This chapter is about different ways to obtain control over situations that are not really controllable such as religions and superstitions. As far as it is known, nobody excluded from attempts to control live with lucky charms and things like that. I guess everybody who ever had difficult exam or was involved in military fight, or had any other experience in important and difficult situation with unknown outcome can confirm that signs, lucky charms, and things like that are used extensively regardless of people religious believes or lack thereof.
PART III. DELUSIONS OF SUCCESS: Power, Money, and Risk
Drunk with Power
Being a liberal, author chose to use Gingrich as an example of a person who was dramatically changed by power to the worse. Obviously much more recent and more disgusting example is Obama who went power crazy to the point of stepping all over constitution. Needless to say that any research that was ever conducted confirms a common knowledge that power makes people over confident, neglectful to other people opinions and wellbeing, and prone to illusion of great overestimation of their power and abilities. An interesting find comes from research of use of power priming in negotiations. Individuals primed to feel powerful paid a lot less attention to reputation of other side than people who were primed to feel powerless.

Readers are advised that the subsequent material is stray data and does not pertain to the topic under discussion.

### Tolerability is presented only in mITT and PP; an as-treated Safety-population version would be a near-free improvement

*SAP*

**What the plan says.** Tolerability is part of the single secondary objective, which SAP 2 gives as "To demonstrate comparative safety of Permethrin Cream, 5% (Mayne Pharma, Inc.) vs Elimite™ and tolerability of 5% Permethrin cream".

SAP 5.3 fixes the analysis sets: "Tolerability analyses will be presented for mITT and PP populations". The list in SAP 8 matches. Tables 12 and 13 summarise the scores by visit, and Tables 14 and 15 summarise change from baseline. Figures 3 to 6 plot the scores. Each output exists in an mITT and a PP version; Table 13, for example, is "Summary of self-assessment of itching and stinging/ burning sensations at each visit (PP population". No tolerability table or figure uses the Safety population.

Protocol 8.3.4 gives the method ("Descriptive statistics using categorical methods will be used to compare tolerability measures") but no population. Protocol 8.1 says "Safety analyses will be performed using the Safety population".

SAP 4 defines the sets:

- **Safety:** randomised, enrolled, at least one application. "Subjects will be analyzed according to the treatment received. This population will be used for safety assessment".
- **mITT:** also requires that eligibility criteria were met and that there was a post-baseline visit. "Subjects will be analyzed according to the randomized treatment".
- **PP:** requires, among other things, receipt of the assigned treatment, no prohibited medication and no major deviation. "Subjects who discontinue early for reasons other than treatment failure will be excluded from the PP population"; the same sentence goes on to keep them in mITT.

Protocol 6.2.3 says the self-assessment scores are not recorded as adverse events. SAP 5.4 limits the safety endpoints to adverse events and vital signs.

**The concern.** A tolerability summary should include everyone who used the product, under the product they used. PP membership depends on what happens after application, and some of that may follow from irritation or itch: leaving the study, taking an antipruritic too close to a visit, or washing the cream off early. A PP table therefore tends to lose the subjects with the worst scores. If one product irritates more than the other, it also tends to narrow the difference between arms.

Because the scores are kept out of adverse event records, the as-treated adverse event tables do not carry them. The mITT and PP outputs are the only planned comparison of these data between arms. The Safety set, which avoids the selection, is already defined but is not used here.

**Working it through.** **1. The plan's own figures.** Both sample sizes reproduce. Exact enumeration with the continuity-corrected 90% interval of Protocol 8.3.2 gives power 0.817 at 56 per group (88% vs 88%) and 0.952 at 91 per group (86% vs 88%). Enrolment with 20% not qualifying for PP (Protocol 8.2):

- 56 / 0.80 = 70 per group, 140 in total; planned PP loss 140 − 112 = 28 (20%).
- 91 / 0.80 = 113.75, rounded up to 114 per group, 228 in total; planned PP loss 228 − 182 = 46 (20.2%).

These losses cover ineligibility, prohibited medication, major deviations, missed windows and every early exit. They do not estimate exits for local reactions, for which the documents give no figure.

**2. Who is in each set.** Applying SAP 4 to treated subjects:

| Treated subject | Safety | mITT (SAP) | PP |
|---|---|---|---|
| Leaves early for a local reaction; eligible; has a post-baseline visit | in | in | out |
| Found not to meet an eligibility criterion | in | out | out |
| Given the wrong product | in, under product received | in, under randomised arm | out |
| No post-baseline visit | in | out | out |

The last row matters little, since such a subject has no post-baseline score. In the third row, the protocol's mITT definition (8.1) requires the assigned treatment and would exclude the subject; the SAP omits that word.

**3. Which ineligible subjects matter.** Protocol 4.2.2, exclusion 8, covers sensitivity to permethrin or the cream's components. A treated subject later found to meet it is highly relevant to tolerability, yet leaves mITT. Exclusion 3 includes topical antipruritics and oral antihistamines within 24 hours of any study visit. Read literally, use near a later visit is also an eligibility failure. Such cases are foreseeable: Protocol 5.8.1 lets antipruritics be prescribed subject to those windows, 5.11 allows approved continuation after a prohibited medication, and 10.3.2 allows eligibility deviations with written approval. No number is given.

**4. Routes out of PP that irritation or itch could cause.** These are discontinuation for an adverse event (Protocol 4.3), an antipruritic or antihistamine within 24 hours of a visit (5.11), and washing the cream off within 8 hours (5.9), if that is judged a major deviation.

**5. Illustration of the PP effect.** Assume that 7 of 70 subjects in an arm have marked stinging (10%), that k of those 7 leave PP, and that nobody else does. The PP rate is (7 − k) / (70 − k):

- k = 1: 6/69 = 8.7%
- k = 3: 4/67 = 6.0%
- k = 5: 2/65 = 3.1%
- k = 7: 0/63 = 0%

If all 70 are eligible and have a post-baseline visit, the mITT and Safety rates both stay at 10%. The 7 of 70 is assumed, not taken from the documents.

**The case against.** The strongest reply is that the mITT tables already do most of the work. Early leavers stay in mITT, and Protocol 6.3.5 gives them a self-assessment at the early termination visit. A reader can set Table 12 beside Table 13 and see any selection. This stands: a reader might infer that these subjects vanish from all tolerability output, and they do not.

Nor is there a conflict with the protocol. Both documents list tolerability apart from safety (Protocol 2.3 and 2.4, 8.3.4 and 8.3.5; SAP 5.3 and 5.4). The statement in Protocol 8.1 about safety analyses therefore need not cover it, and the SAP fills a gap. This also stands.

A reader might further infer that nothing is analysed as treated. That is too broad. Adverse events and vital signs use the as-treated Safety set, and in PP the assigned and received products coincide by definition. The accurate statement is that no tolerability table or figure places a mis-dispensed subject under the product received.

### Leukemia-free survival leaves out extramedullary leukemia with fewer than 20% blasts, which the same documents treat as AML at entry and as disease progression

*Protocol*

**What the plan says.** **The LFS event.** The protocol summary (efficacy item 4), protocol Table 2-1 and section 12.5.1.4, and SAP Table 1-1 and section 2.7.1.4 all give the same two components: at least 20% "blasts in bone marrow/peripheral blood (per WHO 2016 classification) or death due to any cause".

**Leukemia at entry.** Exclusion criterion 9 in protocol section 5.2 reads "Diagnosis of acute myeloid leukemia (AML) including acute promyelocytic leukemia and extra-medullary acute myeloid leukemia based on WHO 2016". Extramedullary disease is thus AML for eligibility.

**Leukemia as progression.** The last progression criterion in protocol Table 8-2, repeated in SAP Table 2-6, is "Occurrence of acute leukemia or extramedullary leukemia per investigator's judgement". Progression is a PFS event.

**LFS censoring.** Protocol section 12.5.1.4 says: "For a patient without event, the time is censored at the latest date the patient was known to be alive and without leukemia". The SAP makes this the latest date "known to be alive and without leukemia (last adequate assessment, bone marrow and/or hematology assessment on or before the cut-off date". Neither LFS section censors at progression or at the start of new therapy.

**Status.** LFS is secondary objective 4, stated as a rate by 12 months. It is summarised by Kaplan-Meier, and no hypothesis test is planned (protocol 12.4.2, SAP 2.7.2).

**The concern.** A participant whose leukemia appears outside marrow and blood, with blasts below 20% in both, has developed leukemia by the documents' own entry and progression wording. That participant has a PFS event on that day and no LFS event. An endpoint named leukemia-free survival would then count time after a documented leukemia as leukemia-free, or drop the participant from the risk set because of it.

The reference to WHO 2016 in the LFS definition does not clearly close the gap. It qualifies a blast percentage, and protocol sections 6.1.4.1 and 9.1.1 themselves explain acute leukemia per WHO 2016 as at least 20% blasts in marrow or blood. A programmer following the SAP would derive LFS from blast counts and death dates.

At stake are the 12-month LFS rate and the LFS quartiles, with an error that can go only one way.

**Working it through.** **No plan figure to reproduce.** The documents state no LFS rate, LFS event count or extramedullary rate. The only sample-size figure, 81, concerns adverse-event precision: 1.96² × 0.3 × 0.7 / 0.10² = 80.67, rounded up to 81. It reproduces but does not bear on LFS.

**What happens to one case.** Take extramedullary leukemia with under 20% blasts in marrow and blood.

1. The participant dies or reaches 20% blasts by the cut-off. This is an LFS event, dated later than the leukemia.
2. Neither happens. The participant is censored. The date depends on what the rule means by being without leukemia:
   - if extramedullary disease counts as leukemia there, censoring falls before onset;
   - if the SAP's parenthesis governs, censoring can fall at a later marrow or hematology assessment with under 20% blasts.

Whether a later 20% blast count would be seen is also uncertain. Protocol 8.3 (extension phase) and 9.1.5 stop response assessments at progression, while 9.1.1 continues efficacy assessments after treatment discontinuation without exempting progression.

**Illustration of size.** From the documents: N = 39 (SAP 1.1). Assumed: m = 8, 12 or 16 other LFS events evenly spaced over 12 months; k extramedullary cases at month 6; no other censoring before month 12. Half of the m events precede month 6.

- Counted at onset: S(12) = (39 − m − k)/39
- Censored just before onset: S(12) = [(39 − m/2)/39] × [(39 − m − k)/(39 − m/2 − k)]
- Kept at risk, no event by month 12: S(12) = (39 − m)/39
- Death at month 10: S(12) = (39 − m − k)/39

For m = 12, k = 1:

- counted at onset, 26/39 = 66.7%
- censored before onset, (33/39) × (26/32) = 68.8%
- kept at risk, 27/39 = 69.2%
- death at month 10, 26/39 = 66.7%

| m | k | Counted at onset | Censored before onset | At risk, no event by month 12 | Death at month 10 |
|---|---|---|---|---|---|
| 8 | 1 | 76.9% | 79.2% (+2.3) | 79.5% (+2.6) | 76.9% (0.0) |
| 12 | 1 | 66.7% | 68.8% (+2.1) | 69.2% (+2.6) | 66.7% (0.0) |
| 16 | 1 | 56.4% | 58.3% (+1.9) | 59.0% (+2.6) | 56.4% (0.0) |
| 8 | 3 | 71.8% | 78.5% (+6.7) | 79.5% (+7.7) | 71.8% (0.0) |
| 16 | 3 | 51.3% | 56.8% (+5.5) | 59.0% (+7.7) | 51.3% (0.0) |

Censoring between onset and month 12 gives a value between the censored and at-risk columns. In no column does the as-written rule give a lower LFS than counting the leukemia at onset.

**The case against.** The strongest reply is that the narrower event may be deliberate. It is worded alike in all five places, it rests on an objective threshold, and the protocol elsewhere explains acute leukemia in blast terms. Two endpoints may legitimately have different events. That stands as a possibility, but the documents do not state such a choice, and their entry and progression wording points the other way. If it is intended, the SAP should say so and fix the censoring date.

It Can’t Happen to Me
This chapter is about tendency of successful people to overestimate their ability to control events and as result become prone to spectacular failure coming from excess of optimism and underestimation of risk. The chapter includes a charming statement from Amos Tversky: “People study artificial intelligence while behavior economics studies human natural stupidity”. Examples of overconfidence here include: doctors not washing hands, individuals prone to sexually transmitted diseases, funds manager making high risk decisions, and women who fail protect from unwanted pregnancy.
Enduring the Blizzard